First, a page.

India | Namasté

India | Namasté

Wherever I am in the world, I am inspired by the beauty and color and character of unfamiliar cultures – the architecture, the landscape, the artifacts, and, perhaps most meaningful, the people.

I have also found that my feeble attempts to speak even a few words of the language are usually rewarded with a smile (okay, it’s sometimes a laugh at my bad pronunciation) and an open door into new worlds.

In India, the simple greeting of “namasté” transformed faces from wary to welcoming.

The traditional Indian hello of “Namasté,” delivered with palms together in front of the heart and a small bow, means literally, “I bow to you.” In deeper terms, it means, “The God in me greets the God in you; the Spirit in me meets the same Spirit in you.” It is as heartfelt to deliver as it is to receive.

Walking through the streets of Narlai, I found that the villagers were happy to engage, and even to pose for my camera, in response to my “namasté.”



The children would strike a pose, and then giggle delightedly and beam with pride when I showed them the image on my camera.

They would say the only English words that they know…in sing-song voices as if they were parroting their teacher: “Hel-looooo. What is your name? Where are you from? What is your mother’s name? What is your father’s name?”



Even though we exchanged just a word, or maybe two, it gave me a chance to stop and look into the faces of the people in this village…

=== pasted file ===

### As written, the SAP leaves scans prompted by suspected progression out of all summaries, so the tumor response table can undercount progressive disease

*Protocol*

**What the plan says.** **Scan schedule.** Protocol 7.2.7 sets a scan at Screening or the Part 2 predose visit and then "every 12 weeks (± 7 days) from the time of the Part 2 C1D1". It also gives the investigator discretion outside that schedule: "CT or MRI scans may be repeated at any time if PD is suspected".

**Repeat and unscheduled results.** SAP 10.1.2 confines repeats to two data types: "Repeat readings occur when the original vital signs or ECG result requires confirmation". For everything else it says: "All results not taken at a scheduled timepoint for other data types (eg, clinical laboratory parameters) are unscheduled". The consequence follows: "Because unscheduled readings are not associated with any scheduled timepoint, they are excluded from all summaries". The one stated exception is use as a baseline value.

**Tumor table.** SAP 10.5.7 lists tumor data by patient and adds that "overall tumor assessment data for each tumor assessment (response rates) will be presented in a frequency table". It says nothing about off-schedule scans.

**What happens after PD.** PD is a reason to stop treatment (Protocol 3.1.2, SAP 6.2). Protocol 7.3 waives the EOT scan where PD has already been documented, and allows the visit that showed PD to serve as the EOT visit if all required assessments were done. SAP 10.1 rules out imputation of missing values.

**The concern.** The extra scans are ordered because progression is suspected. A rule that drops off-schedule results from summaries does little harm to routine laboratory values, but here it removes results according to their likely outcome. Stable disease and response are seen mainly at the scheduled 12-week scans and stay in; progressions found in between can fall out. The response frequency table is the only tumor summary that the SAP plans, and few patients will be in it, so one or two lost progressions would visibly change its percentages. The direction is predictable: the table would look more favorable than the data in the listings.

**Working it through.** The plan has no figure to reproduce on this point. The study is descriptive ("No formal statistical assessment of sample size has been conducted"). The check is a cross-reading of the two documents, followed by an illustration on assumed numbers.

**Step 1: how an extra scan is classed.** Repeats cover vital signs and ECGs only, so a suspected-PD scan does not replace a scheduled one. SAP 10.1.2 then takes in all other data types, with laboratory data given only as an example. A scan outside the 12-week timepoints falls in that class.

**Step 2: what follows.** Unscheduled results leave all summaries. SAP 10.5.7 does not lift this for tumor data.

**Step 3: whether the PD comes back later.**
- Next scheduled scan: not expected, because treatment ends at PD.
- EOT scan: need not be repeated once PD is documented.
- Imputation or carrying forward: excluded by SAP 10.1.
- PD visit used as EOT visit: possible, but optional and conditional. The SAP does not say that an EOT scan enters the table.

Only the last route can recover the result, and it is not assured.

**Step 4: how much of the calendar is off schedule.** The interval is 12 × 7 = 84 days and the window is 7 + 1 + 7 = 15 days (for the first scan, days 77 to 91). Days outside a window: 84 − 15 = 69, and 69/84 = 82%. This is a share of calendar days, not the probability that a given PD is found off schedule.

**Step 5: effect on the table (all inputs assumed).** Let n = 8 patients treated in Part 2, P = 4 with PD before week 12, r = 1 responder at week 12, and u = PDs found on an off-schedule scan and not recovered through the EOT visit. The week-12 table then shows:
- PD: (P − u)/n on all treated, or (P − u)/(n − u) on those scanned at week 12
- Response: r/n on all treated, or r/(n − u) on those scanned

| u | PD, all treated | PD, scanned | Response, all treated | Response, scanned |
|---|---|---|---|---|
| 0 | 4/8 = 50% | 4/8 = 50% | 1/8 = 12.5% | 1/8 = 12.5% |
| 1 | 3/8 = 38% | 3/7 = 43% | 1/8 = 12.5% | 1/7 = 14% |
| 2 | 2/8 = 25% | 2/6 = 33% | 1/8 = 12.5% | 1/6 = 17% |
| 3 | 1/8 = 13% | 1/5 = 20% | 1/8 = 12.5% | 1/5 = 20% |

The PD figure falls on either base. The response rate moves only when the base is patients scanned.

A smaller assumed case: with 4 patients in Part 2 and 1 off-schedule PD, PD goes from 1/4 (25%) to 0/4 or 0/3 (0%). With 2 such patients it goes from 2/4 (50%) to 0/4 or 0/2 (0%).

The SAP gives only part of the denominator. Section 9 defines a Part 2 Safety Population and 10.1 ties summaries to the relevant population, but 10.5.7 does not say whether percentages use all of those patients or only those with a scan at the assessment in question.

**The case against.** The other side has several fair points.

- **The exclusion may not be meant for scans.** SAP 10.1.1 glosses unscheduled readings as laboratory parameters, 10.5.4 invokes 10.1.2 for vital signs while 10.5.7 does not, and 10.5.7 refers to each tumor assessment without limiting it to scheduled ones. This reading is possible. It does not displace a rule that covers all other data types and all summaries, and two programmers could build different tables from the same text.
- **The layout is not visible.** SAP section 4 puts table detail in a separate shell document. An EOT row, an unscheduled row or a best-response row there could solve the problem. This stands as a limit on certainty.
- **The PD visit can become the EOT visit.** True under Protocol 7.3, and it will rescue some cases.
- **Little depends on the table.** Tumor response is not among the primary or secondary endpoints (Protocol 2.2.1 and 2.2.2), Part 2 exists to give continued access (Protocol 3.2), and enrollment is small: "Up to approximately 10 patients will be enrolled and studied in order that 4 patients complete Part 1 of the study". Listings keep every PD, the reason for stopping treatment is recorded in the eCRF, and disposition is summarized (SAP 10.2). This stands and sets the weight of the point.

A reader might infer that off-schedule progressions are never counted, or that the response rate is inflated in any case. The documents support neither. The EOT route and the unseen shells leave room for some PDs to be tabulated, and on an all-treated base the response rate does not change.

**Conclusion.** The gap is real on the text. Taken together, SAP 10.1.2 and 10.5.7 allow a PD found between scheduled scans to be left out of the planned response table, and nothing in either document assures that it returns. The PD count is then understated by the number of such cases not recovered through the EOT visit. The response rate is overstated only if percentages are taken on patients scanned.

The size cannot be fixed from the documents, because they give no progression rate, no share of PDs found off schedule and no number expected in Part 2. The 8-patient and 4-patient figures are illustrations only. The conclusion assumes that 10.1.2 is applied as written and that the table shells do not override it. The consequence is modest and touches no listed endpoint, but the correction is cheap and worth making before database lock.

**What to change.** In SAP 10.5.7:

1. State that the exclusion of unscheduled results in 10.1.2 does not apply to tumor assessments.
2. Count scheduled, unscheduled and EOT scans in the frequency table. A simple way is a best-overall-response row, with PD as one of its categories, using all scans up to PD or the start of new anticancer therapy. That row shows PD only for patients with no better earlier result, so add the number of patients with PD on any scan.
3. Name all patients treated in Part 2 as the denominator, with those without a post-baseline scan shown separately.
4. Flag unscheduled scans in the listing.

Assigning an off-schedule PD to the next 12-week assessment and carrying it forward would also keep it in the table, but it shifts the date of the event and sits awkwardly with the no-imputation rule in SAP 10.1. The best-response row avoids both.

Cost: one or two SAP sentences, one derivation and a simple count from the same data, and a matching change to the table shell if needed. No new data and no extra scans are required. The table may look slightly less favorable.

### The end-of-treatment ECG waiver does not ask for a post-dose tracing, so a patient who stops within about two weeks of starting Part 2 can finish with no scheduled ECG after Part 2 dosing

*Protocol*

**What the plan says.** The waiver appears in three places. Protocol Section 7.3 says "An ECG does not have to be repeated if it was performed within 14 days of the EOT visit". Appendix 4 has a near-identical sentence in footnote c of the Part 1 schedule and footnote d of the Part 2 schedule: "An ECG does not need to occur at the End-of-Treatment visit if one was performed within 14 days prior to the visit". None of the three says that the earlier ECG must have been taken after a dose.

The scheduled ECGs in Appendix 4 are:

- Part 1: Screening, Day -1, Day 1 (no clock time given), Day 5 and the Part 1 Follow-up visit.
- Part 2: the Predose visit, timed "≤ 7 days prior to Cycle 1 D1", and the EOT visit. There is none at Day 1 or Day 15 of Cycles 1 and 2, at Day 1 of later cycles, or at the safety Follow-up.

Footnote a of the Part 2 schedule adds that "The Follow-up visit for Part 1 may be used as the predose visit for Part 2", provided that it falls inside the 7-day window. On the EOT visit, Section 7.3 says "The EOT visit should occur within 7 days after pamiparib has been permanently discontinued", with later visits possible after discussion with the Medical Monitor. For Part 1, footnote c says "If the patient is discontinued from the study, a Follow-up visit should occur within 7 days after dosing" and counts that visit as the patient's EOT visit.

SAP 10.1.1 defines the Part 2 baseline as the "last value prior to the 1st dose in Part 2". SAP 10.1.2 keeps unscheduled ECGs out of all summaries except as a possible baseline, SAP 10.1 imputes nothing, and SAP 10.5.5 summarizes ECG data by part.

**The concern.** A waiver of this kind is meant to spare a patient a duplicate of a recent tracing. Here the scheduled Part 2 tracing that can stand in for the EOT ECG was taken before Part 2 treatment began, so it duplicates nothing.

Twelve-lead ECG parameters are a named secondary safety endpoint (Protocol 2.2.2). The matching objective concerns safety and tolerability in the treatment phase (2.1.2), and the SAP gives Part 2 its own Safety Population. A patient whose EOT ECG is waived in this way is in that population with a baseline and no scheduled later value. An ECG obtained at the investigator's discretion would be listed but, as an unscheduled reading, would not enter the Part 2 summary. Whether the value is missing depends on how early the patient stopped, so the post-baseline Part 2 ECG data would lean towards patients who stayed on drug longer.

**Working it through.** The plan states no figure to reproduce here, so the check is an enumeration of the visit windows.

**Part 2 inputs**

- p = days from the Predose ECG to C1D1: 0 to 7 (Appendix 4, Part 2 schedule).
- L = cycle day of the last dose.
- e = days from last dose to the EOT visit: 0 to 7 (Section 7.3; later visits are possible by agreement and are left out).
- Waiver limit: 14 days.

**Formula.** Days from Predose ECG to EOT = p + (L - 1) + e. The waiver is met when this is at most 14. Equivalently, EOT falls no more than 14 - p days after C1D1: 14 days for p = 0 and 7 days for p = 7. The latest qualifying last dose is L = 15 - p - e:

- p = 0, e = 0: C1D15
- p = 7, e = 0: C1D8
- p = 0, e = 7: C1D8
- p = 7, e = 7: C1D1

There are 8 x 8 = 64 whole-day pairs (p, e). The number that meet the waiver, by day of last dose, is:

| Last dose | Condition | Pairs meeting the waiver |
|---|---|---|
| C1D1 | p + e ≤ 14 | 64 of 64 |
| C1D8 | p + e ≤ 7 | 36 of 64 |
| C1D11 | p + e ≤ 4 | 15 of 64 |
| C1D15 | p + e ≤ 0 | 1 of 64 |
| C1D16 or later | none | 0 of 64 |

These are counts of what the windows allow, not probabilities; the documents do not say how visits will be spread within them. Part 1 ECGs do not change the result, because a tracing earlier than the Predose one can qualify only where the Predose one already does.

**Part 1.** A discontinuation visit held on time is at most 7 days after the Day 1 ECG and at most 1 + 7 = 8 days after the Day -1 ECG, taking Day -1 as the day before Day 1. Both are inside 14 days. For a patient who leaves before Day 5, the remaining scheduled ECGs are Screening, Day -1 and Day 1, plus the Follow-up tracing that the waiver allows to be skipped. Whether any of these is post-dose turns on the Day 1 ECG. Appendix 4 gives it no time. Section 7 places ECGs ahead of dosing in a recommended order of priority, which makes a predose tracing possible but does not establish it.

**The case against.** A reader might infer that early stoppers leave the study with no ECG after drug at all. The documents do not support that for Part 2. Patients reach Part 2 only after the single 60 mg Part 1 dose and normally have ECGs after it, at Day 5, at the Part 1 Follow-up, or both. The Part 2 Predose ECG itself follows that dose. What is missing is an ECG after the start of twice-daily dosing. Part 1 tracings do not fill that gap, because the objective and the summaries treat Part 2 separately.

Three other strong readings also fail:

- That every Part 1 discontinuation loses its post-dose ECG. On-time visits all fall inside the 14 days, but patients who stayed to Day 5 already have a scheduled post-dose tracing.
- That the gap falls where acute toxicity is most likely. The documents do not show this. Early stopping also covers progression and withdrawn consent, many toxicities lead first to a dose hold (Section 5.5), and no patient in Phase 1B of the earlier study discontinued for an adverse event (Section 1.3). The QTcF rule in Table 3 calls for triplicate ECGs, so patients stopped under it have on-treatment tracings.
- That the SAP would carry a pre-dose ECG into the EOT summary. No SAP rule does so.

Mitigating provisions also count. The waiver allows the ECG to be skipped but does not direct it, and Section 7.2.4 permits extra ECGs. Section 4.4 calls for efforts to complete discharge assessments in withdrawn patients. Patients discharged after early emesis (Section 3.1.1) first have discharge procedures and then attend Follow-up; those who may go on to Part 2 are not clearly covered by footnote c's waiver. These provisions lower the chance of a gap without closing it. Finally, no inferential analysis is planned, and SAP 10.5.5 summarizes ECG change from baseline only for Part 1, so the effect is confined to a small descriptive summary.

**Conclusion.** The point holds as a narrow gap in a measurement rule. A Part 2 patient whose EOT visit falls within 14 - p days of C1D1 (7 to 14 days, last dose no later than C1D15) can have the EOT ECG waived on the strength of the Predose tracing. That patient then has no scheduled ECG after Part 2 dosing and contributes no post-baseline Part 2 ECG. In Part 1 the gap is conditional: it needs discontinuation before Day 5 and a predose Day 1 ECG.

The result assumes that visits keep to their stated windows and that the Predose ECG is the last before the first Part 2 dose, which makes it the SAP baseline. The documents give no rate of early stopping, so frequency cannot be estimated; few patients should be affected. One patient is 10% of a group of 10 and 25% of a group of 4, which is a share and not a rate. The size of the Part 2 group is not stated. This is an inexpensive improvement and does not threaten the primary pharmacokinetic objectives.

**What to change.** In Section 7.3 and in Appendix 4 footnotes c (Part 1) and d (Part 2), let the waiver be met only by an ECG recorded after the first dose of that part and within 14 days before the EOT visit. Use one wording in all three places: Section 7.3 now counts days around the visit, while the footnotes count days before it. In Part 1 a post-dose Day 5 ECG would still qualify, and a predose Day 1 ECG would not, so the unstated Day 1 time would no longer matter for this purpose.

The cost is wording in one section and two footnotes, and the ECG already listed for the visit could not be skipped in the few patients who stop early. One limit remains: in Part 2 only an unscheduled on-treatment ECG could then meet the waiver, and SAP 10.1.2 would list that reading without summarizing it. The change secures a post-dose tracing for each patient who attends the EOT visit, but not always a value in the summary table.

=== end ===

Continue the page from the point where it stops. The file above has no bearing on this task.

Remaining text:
…and, for a brief moment, to connect.

There are 9 comments for this article
  1. Nancy at 8:39 am

    your photographs are always beautiful but the ones from India are absolutely amazing….each and every one work of art!

  2. Nichole L. Reber at 7:18 pm

    Looking through your India posts takes me down memory lane of my two trips there. Your images reveal the grand differences among the north of India and where I’ve been (Mumbai and Gujarat and Chennai). Your choice to open this post by discussing the value of knowing even a few words in Hindi stirred my spirit. Suddenly what poured forth was the invocation sung before anusara yoga classes:

    Nichole, a fellow gori

  3. Edy at 9:58 am

    wow!  Your pictures left me speechless.  The colors, the expressions on the faces, the moods you captured are fantastic.  I could look at these again and again.  Thank you!

  4. sarah shaw at 8:02 am

    Gorgeous uplifting colors, beautiful textiles and amazing faces . The architectural “canvas” for each portrait is an intriguing source of interest and beauty. Lovely series.

Leave a Comment

Your email address will not be published. Required fields are marked *

This site uses Akismet to reduce spam. Learn how your comment data is processed.